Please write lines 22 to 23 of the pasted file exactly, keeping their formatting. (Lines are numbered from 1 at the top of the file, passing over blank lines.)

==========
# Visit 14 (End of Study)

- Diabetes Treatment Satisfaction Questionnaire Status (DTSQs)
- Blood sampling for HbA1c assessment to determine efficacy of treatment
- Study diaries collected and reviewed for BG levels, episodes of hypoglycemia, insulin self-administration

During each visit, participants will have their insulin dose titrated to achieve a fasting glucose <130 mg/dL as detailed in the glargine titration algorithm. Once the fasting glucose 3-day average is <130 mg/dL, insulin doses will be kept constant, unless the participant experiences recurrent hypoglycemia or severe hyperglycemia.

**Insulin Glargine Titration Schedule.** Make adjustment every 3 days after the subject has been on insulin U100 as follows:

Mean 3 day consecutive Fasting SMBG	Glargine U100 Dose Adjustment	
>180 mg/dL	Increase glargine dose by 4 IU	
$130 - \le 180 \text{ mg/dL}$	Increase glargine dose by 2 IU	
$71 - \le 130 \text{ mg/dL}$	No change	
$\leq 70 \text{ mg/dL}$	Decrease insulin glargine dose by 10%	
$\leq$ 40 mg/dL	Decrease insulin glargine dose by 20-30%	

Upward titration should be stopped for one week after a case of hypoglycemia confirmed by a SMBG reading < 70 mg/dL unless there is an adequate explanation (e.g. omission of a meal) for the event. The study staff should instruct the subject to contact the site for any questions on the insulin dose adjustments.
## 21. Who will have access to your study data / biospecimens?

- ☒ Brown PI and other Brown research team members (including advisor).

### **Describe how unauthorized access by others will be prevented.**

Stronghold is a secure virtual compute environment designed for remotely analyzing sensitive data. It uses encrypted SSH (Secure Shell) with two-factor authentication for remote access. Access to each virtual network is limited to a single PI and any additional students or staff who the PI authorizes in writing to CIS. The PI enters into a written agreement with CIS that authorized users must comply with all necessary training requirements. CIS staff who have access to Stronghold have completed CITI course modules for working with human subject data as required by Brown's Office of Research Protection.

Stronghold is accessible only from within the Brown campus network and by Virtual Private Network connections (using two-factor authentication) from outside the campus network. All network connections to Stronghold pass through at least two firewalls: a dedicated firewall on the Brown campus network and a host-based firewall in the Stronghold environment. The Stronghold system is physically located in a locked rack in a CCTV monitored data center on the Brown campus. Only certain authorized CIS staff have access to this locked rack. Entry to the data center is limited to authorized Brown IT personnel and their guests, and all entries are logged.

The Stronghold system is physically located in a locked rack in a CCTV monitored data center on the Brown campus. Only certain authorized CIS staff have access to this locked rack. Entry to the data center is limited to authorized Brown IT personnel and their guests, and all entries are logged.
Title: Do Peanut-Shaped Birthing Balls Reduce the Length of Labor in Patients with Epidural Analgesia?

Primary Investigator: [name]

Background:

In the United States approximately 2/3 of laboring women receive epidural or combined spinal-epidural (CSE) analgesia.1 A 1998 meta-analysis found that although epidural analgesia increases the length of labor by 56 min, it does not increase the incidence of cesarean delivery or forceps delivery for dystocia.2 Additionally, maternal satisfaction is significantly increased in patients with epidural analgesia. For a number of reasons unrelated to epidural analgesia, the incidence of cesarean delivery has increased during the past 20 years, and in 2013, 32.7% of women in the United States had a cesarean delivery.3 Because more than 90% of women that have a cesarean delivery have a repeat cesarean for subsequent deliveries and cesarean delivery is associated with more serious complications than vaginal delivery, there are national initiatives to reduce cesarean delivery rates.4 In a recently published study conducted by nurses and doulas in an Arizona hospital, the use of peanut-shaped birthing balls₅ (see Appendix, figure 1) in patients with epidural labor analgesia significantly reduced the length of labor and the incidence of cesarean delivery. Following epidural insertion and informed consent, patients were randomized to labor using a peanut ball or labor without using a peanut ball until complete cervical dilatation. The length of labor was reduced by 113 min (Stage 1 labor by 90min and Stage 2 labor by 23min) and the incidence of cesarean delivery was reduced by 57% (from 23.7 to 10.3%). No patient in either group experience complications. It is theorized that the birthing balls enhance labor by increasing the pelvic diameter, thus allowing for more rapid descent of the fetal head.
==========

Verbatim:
Background:

In the United States approximately 2/3 of laboring women receive epidural or combined spinal-epidural (CSE) analgesia.1 A 1998 meta-analysis found that although epidural analgesia increases the length of labor by 56 min, it does not increase the incidence of cesarean delivery or forceps delivery for dystocia.2 Additionally, maternal satisfaction is significantly increased in patients with epidural analgesia. For a number of reasons unrelated to epidural analgesia, the incidence of cesarean delivery has increased during the past 20 years, and in 2013, 32.7% of women in the United States had a cesarean delivery.3 Because more than 90% of women that have a cesarean delivery have a repeat cesarean for subsequent deliveries and cesarean delivery is associated with more serious complications than vaginal delivery, there are national initiatives to reduce cesarean delivery rates.4 In a recently published study conducted by nurses and doulas in an Arizona hospital, the use of peanut-shaped birthing balls₅ (see Appendix, figure 1) in patients with epidural labor analgesia significantly reduced the length of labor and the incidence of cesarean delivery. Following epidural insertion and informed consent, patients were randomized to labor using a peanut ball or labor without using a peanut ball until complete cervical dilatation. The length of labor was reduced by 113 min (Stage 1 labor by 90min and Stage 2 labor by 23min) and the incidence of cesarean delivery was reduced by 57% (from 23.7 to 10.3%). No patient in either group experience complications. It is theorized that the birthing balls enhance labor by increasing the pelvic diameter, thus allowing for more rapid descent of the fetal head.